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Living in less sunlight areas ups risk of Obsessive Compulsive disorder : Study

Living in less sunlight areas ups risk of Obsessive Compulsive disorder : Study

Living in higher latitude areas that receive less sunlight, could lead to a higher prevalence rate of obsessive-compulsive disorder (OCD), finds a new study published in the Journal of Obsessive-Compulsive and Related Disorders.

Meredith Coles, professor of psychology at Binghamton University, and colleagues hypothesized that the prevalence of obsessive-compulsive disorder would be positively correlated with latitude.

“The results of this project are exciting because they provide additional evidence for a new way of thinking about OCD,” said Coles.”Specifically, they show that living in areas with more sunlight is related to lower rates of obsessive-compulsive disorder .”

For the study, the researchers read through many papers that addressed OCD prevalence rates in certain places and then recorded the latitudes of each location.

Individuals with OCD commonly report not being able to fall asleep until later than desired. Often times, they will then sleep in very late in order to compensate for that lost sleep, thus adopting a delayed sleep-wake pattern that may have adverse effects on their symptoms.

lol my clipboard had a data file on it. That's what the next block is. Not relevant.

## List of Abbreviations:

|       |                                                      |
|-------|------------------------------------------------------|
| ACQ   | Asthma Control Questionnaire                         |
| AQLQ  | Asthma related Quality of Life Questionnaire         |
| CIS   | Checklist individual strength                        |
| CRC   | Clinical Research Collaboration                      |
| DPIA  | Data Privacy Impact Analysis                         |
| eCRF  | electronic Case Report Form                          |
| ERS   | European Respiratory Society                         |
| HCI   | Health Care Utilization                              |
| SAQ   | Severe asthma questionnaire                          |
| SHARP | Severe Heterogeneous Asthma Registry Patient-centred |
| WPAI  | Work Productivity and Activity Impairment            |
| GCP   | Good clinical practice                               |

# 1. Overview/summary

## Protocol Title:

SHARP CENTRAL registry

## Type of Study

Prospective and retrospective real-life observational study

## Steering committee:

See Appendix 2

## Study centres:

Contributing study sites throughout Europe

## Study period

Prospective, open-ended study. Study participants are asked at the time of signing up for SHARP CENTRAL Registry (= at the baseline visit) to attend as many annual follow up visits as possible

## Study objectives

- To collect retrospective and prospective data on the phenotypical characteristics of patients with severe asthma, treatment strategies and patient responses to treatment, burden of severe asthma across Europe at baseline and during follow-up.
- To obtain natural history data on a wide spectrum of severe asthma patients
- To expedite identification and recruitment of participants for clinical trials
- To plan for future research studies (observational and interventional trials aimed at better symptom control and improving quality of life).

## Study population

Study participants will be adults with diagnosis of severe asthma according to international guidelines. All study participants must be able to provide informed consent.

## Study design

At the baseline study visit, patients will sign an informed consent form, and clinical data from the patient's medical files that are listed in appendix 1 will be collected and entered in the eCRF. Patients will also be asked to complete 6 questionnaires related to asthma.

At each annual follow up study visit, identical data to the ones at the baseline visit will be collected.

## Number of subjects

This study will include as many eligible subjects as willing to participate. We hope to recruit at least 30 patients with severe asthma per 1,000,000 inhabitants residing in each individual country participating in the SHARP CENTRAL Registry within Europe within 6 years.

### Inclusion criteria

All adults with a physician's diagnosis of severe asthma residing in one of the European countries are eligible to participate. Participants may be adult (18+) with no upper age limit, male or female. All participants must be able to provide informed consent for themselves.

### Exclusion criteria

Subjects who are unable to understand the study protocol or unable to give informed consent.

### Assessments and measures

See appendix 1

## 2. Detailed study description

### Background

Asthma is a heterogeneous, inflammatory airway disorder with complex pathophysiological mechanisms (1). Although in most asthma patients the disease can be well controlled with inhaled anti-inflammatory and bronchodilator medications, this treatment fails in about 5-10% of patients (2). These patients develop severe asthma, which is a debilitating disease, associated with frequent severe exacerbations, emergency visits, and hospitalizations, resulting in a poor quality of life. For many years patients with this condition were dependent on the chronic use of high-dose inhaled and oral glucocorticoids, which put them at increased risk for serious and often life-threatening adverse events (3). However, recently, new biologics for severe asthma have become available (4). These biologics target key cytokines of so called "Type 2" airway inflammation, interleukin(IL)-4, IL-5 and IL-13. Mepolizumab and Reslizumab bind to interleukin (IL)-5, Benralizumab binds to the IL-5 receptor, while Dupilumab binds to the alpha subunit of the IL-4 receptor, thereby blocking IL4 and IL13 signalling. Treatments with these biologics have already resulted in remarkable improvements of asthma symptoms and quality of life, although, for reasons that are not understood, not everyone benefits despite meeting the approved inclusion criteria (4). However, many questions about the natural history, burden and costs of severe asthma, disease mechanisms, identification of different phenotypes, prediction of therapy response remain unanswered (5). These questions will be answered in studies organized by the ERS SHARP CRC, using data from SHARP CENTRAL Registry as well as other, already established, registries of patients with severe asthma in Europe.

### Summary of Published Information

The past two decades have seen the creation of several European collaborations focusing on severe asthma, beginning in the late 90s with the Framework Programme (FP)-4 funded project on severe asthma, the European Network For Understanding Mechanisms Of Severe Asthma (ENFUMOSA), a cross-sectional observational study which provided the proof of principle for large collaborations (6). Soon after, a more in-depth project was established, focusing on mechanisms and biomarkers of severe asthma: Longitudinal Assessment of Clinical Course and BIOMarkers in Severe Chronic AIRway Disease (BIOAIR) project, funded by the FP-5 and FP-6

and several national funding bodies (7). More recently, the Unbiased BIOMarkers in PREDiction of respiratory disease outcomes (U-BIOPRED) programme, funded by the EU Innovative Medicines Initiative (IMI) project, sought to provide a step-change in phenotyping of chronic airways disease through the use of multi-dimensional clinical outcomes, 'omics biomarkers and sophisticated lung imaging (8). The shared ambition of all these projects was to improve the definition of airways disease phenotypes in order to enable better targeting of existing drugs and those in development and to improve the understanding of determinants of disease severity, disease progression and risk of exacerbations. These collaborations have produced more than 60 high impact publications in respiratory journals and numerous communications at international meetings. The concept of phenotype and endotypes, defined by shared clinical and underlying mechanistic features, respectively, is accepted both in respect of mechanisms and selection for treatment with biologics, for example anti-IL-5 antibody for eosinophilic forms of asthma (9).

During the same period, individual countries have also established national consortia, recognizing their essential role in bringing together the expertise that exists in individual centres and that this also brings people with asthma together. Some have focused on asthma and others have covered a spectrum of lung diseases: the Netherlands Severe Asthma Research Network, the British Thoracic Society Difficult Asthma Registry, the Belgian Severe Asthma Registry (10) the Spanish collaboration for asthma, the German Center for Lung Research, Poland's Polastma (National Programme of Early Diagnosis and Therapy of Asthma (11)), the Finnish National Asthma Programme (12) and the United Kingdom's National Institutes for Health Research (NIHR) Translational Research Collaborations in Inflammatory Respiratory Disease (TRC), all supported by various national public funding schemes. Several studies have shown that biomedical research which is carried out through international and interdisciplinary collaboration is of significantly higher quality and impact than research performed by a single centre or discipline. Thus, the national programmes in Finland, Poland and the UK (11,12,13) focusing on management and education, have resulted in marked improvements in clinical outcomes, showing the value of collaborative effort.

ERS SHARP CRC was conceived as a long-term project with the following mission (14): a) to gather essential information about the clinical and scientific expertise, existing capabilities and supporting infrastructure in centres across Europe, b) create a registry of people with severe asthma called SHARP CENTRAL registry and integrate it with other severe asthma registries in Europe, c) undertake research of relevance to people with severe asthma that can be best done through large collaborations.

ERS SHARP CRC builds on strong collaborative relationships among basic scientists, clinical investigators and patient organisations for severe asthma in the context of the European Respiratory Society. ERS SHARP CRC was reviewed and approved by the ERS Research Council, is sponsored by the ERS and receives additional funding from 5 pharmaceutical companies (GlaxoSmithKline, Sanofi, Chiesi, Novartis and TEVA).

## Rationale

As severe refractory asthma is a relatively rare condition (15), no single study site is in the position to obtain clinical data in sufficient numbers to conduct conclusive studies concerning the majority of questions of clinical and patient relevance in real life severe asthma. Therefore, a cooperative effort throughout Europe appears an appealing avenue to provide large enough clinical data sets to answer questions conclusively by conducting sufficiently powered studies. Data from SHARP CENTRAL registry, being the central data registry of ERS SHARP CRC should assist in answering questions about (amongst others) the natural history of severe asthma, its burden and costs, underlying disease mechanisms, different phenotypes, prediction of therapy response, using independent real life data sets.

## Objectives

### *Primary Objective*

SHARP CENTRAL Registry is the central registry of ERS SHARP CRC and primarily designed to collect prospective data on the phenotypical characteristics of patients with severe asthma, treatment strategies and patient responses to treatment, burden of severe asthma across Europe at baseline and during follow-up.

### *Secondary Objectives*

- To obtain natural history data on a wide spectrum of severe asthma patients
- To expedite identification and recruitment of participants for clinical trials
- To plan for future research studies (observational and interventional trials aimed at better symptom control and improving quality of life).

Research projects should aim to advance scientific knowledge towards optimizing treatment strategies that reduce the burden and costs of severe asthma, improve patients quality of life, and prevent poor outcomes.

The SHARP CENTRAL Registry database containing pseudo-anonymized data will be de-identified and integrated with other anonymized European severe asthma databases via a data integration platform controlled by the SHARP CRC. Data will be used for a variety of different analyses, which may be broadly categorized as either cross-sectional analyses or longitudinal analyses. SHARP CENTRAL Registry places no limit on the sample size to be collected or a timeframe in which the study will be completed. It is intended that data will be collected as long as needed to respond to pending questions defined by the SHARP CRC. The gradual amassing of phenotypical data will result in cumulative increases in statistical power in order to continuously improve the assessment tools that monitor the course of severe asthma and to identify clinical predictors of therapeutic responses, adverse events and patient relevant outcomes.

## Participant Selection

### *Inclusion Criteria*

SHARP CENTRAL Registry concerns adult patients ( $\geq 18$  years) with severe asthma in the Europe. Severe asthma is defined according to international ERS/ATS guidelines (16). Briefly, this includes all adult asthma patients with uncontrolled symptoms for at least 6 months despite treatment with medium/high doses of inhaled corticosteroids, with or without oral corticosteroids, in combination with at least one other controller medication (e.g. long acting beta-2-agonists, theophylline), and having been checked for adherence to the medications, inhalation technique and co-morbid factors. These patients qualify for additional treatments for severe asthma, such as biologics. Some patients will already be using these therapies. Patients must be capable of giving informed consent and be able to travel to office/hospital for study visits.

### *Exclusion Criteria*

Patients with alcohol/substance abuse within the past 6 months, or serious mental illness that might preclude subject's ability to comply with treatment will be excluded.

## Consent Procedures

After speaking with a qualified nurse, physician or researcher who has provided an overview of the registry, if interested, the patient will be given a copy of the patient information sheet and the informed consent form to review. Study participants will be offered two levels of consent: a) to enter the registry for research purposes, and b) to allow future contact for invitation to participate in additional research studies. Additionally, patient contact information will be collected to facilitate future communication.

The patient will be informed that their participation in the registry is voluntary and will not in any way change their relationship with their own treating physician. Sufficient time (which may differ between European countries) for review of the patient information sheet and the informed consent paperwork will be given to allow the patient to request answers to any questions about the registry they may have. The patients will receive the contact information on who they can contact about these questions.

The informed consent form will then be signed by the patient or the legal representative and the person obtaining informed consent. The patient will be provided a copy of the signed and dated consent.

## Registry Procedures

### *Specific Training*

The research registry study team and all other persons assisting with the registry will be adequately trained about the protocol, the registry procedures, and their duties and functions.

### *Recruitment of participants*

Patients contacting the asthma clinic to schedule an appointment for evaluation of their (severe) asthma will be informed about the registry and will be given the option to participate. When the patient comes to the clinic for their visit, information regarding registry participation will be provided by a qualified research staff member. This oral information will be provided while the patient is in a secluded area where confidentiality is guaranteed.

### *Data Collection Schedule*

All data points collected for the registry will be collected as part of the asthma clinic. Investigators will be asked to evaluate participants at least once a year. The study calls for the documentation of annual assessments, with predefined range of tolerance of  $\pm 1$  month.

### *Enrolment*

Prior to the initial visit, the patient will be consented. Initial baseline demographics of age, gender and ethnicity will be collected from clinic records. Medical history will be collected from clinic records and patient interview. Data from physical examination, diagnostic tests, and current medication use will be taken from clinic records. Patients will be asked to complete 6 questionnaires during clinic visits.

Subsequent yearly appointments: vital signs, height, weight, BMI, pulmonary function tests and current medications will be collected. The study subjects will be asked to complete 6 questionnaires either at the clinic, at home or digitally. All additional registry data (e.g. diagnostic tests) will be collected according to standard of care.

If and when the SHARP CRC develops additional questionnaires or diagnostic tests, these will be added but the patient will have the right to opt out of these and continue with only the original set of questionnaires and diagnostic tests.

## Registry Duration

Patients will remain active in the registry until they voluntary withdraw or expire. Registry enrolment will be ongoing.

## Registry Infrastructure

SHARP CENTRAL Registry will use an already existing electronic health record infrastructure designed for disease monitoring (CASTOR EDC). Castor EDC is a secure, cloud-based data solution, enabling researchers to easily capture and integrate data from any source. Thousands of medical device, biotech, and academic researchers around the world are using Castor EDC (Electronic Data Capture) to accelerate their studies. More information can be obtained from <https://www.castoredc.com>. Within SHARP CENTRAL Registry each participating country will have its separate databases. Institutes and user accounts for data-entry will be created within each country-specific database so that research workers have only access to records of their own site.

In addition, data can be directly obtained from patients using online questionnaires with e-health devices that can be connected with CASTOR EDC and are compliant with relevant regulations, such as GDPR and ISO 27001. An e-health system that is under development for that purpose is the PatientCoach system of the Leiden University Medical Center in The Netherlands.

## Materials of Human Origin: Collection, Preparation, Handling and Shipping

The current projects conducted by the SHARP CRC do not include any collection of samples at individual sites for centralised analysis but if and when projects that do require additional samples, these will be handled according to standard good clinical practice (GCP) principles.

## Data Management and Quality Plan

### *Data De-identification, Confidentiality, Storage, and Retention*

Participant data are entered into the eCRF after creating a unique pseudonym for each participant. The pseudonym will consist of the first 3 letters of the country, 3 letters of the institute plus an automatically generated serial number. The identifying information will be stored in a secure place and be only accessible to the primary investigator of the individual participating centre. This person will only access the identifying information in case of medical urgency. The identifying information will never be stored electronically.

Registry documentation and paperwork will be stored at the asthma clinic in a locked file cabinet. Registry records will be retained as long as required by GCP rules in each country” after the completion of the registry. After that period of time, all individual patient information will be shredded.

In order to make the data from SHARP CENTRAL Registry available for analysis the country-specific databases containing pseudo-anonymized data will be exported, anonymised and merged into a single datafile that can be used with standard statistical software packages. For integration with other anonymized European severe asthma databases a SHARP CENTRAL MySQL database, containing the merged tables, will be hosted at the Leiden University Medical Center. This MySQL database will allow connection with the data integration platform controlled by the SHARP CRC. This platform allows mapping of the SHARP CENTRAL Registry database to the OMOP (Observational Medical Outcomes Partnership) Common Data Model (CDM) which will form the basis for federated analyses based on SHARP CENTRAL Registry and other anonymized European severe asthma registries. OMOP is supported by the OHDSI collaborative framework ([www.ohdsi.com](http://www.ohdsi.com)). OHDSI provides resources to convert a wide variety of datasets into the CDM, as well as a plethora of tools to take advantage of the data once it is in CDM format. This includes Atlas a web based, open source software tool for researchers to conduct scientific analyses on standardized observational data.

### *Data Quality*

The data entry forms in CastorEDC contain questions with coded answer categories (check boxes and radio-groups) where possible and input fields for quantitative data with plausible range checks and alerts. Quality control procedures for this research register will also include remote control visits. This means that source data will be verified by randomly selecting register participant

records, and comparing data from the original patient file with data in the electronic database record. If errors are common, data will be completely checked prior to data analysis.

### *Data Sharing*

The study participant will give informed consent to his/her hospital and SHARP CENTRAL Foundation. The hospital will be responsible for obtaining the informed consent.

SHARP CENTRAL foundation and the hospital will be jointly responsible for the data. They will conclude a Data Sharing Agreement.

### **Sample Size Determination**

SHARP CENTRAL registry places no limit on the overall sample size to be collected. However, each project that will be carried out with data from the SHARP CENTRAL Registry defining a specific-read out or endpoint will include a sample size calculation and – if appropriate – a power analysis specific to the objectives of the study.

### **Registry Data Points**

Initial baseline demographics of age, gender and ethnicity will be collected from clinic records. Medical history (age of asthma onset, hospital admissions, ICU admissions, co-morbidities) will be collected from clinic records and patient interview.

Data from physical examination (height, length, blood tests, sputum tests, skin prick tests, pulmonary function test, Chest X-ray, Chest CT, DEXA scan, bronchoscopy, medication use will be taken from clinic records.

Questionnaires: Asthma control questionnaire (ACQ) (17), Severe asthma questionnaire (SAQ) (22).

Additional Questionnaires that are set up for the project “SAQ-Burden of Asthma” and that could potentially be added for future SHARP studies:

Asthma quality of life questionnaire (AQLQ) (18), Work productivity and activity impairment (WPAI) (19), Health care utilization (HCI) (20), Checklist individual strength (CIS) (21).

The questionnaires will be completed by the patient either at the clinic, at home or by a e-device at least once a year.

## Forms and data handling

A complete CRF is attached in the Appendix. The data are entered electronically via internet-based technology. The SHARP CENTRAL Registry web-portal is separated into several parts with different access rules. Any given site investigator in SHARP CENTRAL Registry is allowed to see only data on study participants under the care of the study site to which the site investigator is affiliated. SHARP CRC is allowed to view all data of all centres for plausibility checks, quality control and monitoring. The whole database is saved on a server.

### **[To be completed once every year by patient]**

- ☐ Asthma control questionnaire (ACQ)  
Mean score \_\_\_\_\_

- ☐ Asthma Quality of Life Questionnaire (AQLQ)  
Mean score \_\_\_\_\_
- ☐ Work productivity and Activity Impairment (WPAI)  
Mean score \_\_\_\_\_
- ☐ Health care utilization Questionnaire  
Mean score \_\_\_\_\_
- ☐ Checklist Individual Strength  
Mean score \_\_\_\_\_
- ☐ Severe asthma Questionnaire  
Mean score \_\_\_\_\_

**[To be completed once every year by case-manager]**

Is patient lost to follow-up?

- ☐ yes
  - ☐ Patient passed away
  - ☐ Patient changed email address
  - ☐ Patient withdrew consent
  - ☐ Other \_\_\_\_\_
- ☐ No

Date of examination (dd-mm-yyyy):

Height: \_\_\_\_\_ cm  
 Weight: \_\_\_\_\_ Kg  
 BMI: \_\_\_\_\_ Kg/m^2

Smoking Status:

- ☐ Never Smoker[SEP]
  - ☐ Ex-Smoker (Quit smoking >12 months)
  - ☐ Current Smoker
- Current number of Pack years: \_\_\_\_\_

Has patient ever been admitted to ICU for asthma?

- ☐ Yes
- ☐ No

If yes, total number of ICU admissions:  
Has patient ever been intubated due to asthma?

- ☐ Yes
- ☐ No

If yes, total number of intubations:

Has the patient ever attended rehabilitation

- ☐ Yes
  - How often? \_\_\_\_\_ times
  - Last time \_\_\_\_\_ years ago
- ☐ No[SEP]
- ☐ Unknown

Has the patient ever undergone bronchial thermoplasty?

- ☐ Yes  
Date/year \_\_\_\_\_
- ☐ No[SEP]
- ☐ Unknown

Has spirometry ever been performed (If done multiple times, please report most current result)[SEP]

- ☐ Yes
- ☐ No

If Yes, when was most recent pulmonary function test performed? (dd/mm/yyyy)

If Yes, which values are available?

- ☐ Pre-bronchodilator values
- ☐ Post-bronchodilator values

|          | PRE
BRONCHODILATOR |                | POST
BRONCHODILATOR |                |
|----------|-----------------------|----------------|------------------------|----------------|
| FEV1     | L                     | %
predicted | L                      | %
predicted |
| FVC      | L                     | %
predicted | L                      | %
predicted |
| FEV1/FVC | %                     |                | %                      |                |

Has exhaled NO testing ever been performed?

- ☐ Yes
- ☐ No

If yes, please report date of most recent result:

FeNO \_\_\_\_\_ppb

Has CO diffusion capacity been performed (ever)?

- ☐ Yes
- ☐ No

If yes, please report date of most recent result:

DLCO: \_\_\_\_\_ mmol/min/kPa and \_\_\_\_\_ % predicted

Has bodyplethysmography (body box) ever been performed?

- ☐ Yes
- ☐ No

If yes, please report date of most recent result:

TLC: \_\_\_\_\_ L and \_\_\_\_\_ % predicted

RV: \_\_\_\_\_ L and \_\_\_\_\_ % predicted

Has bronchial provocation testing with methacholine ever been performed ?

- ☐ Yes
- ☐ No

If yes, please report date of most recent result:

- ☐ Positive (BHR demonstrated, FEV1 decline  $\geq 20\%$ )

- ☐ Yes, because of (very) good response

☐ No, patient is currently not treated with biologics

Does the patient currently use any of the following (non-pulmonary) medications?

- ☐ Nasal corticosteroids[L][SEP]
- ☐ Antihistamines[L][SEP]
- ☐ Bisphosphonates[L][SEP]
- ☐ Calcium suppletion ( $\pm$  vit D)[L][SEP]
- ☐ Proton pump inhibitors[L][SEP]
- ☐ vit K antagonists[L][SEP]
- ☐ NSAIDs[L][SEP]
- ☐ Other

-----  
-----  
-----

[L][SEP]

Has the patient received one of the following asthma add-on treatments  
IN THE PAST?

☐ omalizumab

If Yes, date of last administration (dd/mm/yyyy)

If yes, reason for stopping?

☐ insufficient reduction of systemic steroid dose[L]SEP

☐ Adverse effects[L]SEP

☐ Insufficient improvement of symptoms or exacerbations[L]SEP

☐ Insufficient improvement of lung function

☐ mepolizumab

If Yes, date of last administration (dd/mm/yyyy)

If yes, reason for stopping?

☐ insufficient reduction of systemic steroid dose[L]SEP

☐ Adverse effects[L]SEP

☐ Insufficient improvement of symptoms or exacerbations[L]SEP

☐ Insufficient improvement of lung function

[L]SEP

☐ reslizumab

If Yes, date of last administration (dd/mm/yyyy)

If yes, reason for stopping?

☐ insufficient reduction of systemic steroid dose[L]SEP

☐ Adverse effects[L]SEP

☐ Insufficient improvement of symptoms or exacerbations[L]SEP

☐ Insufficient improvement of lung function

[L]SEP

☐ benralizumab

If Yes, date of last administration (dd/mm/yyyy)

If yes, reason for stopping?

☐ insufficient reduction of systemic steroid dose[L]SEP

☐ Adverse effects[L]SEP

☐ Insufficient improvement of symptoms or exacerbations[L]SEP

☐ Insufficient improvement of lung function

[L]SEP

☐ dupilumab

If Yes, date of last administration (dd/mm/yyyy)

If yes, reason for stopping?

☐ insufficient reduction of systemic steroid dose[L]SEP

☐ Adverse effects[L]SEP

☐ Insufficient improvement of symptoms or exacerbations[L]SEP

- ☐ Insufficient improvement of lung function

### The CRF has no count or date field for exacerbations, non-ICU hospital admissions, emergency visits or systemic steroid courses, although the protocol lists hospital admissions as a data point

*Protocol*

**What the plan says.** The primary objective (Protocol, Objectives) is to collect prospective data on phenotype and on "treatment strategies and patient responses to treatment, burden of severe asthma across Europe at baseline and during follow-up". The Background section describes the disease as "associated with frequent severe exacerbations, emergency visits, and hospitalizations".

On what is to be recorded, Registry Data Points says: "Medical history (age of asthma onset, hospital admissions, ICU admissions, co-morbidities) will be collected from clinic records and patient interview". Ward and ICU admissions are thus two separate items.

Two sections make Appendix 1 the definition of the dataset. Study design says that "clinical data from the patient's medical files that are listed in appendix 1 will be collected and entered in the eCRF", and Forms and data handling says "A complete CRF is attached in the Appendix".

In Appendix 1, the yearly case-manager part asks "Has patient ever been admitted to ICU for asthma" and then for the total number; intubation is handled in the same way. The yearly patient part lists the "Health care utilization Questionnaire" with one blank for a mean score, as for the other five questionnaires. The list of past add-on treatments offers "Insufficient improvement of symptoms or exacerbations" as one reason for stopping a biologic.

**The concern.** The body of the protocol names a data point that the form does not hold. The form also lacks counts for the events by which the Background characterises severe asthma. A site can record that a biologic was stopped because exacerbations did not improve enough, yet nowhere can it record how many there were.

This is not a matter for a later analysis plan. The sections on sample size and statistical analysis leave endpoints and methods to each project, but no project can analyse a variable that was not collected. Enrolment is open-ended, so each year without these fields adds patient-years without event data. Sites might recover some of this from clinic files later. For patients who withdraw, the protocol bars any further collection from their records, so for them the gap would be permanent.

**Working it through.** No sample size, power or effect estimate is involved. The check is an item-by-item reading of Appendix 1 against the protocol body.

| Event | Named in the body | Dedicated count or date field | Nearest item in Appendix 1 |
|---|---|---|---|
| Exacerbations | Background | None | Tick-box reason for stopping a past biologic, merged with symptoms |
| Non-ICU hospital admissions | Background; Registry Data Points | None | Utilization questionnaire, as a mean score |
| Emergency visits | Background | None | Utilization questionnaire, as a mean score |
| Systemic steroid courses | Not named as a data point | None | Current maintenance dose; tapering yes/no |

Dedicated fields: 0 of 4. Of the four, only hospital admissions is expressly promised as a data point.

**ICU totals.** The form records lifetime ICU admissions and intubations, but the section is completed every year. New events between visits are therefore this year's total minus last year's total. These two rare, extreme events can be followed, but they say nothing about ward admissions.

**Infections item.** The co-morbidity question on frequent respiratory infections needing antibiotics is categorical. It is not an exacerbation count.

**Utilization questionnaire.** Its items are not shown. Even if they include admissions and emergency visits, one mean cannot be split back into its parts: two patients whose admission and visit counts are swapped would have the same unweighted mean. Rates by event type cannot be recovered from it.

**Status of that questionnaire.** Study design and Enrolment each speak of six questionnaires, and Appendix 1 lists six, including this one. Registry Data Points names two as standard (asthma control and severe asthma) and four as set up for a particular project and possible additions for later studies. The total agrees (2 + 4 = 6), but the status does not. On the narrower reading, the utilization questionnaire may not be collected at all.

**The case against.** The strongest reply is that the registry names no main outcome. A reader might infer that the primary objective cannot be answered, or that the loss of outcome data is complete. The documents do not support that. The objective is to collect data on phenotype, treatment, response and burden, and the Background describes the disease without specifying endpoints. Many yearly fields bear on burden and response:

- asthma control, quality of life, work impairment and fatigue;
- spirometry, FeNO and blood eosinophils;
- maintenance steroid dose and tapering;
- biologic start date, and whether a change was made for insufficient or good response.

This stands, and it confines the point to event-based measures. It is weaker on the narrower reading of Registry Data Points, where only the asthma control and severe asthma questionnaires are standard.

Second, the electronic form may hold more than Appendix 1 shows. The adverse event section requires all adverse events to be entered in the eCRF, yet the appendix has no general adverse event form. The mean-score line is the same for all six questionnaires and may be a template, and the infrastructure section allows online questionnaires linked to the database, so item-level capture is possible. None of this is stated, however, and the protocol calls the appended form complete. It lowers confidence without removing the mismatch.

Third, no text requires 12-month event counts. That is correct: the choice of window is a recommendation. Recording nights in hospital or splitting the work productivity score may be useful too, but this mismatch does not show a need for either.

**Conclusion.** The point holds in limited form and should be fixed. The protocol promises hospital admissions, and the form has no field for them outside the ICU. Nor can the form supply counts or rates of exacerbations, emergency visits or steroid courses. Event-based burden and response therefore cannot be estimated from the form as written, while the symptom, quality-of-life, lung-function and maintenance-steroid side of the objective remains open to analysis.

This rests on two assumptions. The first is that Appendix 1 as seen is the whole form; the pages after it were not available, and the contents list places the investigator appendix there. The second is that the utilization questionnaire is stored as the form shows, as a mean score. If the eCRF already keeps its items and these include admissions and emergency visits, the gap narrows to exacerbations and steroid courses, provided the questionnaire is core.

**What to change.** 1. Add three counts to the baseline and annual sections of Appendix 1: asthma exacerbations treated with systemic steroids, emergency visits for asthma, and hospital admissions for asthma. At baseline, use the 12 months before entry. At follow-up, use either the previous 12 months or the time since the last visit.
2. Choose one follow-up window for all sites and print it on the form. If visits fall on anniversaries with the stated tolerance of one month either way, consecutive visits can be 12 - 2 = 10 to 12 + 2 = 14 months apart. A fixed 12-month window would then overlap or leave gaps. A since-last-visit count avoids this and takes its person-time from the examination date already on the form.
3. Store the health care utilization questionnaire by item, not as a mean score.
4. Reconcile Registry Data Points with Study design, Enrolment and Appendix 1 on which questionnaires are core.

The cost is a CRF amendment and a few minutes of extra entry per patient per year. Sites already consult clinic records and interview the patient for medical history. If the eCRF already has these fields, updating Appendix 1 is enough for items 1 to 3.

“This delayed sleep-wake pattern may reduce exposure to morning light, thereby potentially contributing to a misalignment between our internal biology and the external light-dark cycle,” said Coles. “People who live in areas with less sunlight may have less opportunities to synchronize their circadian clock, leading to increased OCD symptoms.”

This misalignment is more prevalent at higher latitudes – areas where there is reduced exposure to sunlight – which places people living in these locations at an increased risk for the development and worsening of OCD symptoms. These areas subsequently exhibit higher lifetime prevalence rates of the disorder than areas at lower latitudes.

Read Also: People going to bed after 3am have less control over OCD symptoms

“First, we are looking at relations between sleep timing and OCD symptoms repeatedly over time in order to begin to think about causal relationships,” said Coles. “Second, we are measuring circadian rhythms directly by measuring levels of melatonin and having people wear watches that track their activity and rest periods. Finally, we are conducting research to better understand how sleep timing and OCD are related.”

Additionally, the team of researchers hopes that further study exploring exposure to morning light could help develop new treatment recommendations that would benefit individuals with obsessive-compulsive disorder.

“These findings are consistent with recent results suggesting that the timing of sleep may be important in OCD. Future work in this area is warranted, ” concluded the authors.

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Source: With inputs from JOCRD

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